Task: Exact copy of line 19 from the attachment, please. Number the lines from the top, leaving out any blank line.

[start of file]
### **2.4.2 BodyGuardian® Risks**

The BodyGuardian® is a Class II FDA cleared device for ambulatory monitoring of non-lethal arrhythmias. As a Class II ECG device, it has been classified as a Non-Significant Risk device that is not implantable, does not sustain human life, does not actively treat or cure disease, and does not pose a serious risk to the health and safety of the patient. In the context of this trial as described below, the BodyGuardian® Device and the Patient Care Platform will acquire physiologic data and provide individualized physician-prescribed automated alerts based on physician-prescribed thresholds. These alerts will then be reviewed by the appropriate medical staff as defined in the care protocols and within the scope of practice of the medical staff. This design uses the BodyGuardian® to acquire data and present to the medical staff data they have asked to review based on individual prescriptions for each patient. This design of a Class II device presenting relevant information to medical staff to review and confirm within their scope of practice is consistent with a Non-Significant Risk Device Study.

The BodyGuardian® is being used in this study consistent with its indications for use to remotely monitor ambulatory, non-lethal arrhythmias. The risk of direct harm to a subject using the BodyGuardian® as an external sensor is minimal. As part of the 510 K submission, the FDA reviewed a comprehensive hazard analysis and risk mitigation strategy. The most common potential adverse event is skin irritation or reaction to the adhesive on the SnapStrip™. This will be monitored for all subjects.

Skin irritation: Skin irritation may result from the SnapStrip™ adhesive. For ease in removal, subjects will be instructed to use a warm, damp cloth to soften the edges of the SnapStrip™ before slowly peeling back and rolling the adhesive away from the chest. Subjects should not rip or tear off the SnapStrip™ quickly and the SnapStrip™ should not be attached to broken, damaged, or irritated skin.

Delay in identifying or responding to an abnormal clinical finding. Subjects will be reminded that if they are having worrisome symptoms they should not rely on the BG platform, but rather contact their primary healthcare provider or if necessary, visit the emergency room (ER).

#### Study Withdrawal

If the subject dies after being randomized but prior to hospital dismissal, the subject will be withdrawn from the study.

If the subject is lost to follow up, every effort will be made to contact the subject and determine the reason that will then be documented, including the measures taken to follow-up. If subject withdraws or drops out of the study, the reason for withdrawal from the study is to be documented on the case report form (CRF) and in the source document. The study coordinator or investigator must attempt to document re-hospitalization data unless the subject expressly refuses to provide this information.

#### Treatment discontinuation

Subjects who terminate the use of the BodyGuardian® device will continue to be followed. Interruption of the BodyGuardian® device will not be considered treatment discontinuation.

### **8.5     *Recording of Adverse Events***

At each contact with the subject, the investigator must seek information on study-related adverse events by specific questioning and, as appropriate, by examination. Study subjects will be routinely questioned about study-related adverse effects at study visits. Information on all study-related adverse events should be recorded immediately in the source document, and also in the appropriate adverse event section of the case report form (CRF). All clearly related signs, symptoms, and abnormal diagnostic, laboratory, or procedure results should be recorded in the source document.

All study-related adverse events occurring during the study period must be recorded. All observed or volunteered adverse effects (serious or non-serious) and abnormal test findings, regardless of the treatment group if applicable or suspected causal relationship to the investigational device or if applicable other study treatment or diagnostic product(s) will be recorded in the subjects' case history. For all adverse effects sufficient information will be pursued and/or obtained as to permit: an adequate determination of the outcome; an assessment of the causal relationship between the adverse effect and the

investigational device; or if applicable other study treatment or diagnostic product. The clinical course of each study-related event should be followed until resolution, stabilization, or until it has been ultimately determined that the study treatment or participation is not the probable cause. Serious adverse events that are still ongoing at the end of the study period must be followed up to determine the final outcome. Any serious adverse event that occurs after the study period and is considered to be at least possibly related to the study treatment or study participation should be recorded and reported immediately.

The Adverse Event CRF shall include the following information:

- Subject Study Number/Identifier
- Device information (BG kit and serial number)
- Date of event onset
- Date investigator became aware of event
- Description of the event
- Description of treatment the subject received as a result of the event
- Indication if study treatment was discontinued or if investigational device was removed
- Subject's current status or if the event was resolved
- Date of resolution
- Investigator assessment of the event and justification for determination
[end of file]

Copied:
- Date investigator became aware of event